Nord Stream 2, Russia’s gas pipeline across the Baltic Sea, has already driven a wedge between Germany and the US and sown discord in Europe. Now, as fears mount that Russia will attack Ukraine, it has become a bone of contention inside the German government itself.
Germany’s coalition partners are split on the pipeline, which its critics say will hugely increase Europe’s reliance on Russian natural gas, with the left-of-centre Social Democrats largely backing it and the Greens opposed.
Green foreign minister Annalena Baerbock, who will make her first official trip as foreign minister to Kyiv on Monday and Moscow on Tuesday, has indicated that Nord Stream 2, which is complete but has yet to be certified, cannot go ahead if Russia invades its western neighbour.
The Social Democrats, who have traditionally favoured entente with Moscow, are more ambivalent, insisting on the importance of Russian gas for German industry. SPD chancellor Olaf Scholz has refused to publicly entertain sanctions against the project.
The divisions “are weakening Germany and the EU”, said Stefan Meister, an expert on eastern Europe at the German Council on Foreign Relations (DGAP). “We are seeing that the German government has no consolidated position and is . . . still looking for a Russia policy,” he said.
The split was underscored again this week when two senior SPD politicians went out of their way to try to ringfence Nord Stream 2 from the Russia-Ukraine crisis.
Defence minister Christine Lambrecht said the pipeline “shouldn’t be dragged into this conflict”. And Kevin Kühnert, SPD general secretary, said international disputes were being deliberately encouraged “in order to bury projects that have always been a thorn in the side of some people” — an apparent dig at the Greens.
The contrast with the rhetoric coming from Baerbock could not be clearer.
She has repeatedly made reference to an agreement between the US and Germany in July last year which said Berlin would impose energy sanctions on Moscow “should Russia attempt to use energy as a weapon or commit further aggressive acts against Ukraine”.
Some have suggested that Moscow is already weaponising its gas exports. Fatih Birol, head of the International Energy Agency, said last week that Russia was throttling gas supplies to Europe at a time of “heightened geopolitical tensions”. He said it was holding back at least one-third of the gas it could send to Europe while depleting the storage facilities it controls on the continent to bolster the impression of tight supplies. Russia has repeatedly denied any manipulation of supplies.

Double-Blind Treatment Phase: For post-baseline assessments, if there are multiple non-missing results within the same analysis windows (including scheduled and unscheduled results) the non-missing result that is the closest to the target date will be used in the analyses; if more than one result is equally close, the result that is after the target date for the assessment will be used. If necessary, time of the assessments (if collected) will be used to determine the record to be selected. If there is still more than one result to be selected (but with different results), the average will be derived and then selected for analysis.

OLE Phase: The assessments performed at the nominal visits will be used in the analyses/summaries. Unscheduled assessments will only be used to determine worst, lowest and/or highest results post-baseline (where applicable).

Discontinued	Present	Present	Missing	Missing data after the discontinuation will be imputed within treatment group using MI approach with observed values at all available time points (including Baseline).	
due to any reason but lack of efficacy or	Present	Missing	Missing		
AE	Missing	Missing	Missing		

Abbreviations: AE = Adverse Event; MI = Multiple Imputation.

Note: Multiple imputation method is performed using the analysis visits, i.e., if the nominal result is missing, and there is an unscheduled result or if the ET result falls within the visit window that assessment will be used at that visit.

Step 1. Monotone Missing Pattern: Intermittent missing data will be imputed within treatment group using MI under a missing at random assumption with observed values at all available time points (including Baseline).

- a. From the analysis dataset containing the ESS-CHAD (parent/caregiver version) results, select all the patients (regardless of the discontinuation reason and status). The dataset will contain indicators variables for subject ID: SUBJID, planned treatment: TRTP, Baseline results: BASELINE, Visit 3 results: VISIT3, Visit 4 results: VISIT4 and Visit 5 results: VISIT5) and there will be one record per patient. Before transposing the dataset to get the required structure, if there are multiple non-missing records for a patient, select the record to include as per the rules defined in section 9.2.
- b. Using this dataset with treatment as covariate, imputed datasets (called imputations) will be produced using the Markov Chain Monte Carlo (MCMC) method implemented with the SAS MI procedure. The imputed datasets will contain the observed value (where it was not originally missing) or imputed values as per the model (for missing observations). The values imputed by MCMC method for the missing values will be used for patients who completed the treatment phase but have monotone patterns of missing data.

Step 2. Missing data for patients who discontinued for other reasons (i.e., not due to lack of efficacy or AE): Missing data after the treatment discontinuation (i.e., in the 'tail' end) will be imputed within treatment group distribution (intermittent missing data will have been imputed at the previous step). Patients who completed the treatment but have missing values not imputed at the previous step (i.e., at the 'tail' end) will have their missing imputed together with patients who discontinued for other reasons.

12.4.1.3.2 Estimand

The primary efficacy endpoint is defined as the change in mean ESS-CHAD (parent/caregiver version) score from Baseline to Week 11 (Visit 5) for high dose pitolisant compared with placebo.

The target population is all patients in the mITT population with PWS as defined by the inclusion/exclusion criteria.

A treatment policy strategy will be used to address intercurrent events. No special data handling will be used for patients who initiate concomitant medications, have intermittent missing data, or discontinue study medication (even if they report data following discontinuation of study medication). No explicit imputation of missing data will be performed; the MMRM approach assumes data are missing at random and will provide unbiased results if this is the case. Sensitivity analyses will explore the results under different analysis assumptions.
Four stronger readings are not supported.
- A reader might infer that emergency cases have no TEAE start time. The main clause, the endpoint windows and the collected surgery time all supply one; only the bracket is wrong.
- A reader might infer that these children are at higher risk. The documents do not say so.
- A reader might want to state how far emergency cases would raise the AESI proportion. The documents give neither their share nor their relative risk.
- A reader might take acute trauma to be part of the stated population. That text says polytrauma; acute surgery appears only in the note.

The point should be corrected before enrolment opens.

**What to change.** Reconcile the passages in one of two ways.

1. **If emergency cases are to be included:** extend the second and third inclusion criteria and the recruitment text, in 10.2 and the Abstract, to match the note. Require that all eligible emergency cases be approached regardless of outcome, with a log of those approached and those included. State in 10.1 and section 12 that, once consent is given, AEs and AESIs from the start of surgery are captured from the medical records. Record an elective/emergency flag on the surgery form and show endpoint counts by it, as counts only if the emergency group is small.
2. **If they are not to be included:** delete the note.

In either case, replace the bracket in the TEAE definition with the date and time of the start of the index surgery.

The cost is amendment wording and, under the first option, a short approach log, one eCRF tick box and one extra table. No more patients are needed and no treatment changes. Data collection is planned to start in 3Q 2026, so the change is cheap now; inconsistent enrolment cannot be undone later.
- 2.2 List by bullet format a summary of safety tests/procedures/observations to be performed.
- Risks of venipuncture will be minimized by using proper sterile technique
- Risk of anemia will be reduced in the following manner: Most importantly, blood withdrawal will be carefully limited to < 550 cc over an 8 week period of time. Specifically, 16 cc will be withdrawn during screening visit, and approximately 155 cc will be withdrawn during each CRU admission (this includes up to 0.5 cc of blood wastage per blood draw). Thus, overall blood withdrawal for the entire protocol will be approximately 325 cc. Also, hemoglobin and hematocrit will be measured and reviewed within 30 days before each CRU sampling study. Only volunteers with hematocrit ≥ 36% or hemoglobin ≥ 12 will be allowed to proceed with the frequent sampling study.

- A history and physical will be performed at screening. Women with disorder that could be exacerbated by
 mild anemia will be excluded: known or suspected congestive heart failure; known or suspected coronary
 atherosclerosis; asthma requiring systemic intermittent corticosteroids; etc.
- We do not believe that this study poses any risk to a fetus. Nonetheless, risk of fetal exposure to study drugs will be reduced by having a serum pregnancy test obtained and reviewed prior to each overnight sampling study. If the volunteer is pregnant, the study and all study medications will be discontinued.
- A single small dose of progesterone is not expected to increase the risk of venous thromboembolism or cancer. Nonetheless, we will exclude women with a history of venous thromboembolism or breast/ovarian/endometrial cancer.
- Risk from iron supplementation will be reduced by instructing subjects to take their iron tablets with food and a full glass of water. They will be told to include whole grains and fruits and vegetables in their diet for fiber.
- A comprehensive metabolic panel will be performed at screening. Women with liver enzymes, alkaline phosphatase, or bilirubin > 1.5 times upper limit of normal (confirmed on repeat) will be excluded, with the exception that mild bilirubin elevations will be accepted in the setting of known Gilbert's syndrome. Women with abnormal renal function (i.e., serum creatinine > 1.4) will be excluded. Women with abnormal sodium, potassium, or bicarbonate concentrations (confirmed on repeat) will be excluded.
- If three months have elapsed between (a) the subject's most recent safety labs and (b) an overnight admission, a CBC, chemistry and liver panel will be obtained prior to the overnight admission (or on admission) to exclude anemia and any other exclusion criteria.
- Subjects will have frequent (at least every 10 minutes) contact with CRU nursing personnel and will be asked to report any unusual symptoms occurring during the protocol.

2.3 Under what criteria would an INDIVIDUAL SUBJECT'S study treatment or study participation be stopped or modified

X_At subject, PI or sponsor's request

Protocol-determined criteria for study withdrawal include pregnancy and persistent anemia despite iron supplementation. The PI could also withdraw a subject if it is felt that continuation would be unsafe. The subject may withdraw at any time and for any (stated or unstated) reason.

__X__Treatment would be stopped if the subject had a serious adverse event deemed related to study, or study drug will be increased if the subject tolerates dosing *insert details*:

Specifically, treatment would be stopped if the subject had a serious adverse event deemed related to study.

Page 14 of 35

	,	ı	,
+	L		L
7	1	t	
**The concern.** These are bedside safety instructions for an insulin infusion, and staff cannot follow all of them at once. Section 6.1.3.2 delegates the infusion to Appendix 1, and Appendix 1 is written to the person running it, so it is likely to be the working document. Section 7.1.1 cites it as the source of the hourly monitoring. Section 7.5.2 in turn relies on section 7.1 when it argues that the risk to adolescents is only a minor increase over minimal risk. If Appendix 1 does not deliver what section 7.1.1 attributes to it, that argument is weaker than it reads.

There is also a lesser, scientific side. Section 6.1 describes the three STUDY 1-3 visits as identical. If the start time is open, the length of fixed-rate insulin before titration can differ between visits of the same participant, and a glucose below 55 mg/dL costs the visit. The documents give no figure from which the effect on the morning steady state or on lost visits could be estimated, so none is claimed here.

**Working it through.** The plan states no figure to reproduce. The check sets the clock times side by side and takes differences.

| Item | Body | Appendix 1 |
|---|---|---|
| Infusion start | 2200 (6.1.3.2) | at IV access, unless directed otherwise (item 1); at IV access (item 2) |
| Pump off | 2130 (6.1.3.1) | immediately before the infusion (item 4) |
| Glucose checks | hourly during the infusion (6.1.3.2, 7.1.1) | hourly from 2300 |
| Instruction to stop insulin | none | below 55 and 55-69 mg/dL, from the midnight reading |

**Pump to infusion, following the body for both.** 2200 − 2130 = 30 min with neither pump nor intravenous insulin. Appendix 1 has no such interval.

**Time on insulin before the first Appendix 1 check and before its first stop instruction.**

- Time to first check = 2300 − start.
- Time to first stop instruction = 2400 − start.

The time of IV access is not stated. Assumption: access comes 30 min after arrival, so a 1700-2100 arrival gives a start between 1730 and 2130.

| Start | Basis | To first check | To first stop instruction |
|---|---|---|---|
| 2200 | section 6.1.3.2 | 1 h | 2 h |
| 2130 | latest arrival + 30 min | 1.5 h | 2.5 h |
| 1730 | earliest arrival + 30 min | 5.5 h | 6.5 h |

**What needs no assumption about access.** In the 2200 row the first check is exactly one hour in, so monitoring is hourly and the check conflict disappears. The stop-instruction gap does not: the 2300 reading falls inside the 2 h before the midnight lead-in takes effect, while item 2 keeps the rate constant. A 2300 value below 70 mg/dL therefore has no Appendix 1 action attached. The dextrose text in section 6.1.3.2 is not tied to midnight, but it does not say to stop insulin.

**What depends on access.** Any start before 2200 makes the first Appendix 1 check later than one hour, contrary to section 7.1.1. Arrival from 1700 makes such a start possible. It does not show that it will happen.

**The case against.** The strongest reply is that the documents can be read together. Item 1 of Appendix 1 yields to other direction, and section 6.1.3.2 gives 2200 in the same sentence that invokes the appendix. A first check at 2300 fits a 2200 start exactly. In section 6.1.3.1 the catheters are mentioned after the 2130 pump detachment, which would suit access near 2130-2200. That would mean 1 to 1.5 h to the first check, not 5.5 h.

At least both the Greens and SPD have agreed on one thing — that the negotiations held last week between Russia and the west were necessary to try to avert war. The US, Nato and the Organisation for Security and Co-operation in Europe all held talks with Russian officials in the past few days in an attempt to deter Moscow from escalating the conflict with Ukraine.
But the Russian response was dismissive, with officials describing the talks as a “dead end”. Meanwhile, some of the roughly 100,000 Russian troops deployed at locations close to the country’s border with Ukraine conducted live-fire exercises last week, and on Friday Kyiv said it was the target of a “massive cyber attack” that disabled about 70 government websites.
The Russia-Ukraine imbroglio is the first big crisis that Scholz, a pragmatist who says he wants to emulate Angela Merkel’s cautious, middle-of-the-road policies, has faced as chancellor.
In his public statements, he has been ultra-cautious, emphasising the need for a peaceful resolution of the conflict and warning against any attempt to change Europe’s borders by force.
But he has also firmly resisted pressure from some in US president Joe Biden’s administration to state explicitly that NS2, which is awaiting approval by the German regulator and the European Commission, will be stopped if Russia sends troops into Ukraine.
US officials say Berlin is being nudged in the right direction. Victoria Nuland, undersecretary of state, said last week that the German government had taken “significant steps” to “slow their consideration of implementation of the pipeline”.
But in public at least, Scholz has scrupulously avoided threatening sanctions against NS2, insisting repeatedly that it is a “private-sector initiative” that has nothing to do with the Ukraine crisis.
That marks a subtle but important shift away from the line adopted by Merkel, who admitted in 2018 that NS2 was “not just an economic project”, and that political factors also had to be taken into consideration — not least the need to preserve Ukraine’s status as a transit country for Russian gas.
Yet not all Social Democrats agree with Scholz’s cautious approach. Michael Roth, a former deputy foreign minister who is now head of the Bundestag’s influential foreign affairs committee, said on Friday that Germany should send a clear signal to Moscow that it would withhold approval of NS2 in the event of aggression against Ukraine.
Putin was always threatening to turn off the energy tap, he said. “But you can’t blackmail us,” he told Der Spiegel. “Should Russia continue its military escalation towards Ukraine, all options should be on the table.”